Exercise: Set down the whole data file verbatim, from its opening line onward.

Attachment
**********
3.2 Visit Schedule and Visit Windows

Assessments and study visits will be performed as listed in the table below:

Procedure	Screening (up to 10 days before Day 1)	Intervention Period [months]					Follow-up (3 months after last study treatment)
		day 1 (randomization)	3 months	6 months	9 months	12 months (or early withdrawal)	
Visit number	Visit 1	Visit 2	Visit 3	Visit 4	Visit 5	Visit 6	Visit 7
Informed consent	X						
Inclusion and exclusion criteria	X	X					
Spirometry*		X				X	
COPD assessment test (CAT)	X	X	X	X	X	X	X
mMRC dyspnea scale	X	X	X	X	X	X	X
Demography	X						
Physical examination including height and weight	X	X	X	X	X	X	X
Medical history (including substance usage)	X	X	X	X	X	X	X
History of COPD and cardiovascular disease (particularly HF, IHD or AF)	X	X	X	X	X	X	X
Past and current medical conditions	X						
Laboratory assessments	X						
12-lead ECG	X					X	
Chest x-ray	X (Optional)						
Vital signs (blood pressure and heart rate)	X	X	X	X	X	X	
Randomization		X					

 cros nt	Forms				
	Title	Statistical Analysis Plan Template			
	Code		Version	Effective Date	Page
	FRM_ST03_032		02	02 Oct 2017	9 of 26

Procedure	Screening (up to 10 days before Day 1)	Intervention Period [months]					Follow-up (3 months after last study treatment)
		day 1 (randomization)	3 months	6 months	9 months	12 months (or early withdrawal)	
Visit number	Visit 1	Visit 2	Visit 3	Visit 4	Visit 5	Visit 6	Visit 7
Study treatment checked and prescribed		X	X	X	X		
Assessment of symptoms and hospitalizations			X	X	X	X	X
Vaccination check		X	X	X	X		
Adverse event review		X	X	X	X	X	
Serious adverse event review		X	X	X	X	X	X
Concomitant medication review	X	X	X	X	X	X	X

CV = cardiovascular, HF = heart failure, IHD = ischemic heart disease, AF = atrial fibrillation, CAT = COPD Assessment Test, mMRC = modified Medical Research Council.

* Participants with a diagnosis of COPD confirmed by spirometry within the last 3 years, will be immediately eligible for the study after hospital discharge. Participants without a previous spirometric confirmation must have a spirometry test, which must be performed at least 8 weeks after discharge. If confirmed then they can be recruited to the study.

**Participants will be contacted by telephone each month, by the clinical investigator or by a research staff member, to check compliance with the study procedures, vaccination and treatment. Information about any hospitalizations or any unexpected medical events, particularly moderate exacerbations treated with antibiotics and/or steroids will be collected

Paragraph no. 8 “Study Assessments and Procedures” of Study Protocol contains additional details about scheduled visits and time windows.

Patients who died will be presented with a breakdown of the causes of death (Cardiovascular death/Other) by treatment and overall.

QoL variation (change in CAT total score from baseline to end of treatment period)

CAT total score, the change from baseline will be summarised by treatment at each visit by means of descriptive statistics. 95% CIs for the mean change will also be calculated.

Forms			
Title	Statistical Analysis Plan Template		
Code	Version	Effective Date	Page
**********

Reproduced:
3.2 Visit Schedule and Visit Windows

Assessments and study visits will be performed as listed in the table below:

Procedure	Screening (up to 10 days before Day 1)	Intervention Period [months]					Follow-up (3 months after last study treatment)
		day 1 (randomization)	3 months	6 months	9 months	12 months (or early withdrawal)	
Visit number	Visit 1	Visit 2	Visit 3	Visit 4	Visit 5	Visit 6	Visit 7
Informed consent	X						
Inclusion and exclusion criteria	X	X					
Spirometry*		X				X	
COPD assessment test (CAT)	X	X	X	X	X	X	X
mMRC dyspnea scale	X	X	X	X	X	X	X
Demography	X						
Physical examination including height and weight	X	X	X	X	X	X	X
Medical history (including substance usage)	X	X	X	X	X	X	X
History of COPD and cardiovascular disease (particularly HF, IHD or AF)	X	X	X	X	X	X	X
Past and current medical conditions	X						
Laboratory assessments	X						
12-lead ECG	X					X	
Chest x-ray	X (Optional)						
Vital signs (blood pressure and heart rate)	X	X	X	X	X	X	
Randomization		X					

 cros nt	Forms				
	Title	Statistical Analysis Plan Template			
	Code		Version	Effective Date	Page
	FRM_ST03_032		02	02 Oct 2017	9 of 26

Procedure	Screening (up to 10 days before Day 1)	Intervention Period [months]					Follow-up (3 months after last study treatment)
		day 1 (randomization)	3 months	6 months	9 months	12 months (or early withdrawal)	
Visit number	Visit 1	Visit 2	Visit 3	Visit 4	Visit 5	Visit 6	Visit 7
Study treatment checked and prescribed		X	X	X	X		
Assessment of symptoms and hospitalizations			X	X	X	X	X
Vaccination check		X	X	X	X		
Adverse event review		X	X	X	X	X	
Serious adverse event review		X	X	X	X	X	X
Concomitant medication review	X	X	X	X	X	X	X

CV = cardiovascular, HF = heart failure, IHD = ischemic heart disease, AF = atrial fibrillation, CAT = COPD Assessment Test, mMRC = modified Medical Research Council.

* Participants with a diagnosis of COPD confirmed by spirometry within the last 3 years, will be immediately eligible for the study after hospital discharge. Participants without a previous spirometric confirmation must have a spirometry test, which must be performed at least 8 weeks after discharge. If confirmed then they can be recruited to the study.

**Participants will be contacted by telephone each month, by the clinical investigator or by a research staff member, to check compliance with the study procedures, vaccination and treatment. Information about any hospitalizations or any unexpected medical events, particularly moderate exacerbations treated with antibiotics and/or steroids will be collected

Paragraph no. 8 “Study Assessments and Procedures” of Study Protocol contains additional details about scheduled visits and time windows.

Patients who died will be presented with a breakdown of the causes of death (Cardiovascular death/Other) by treatment and overall.

QoL variation (change in CAT total score from baseline to end of treatment period)

CAT total score, the change from baseline will be summarised by treatment at each visit by means of descriptive statistics. 95% CIs for the mean change will also be calculated.

Forms			
Title	Statistical Analysis Plan Template		
Code	Version	Effective Date	Page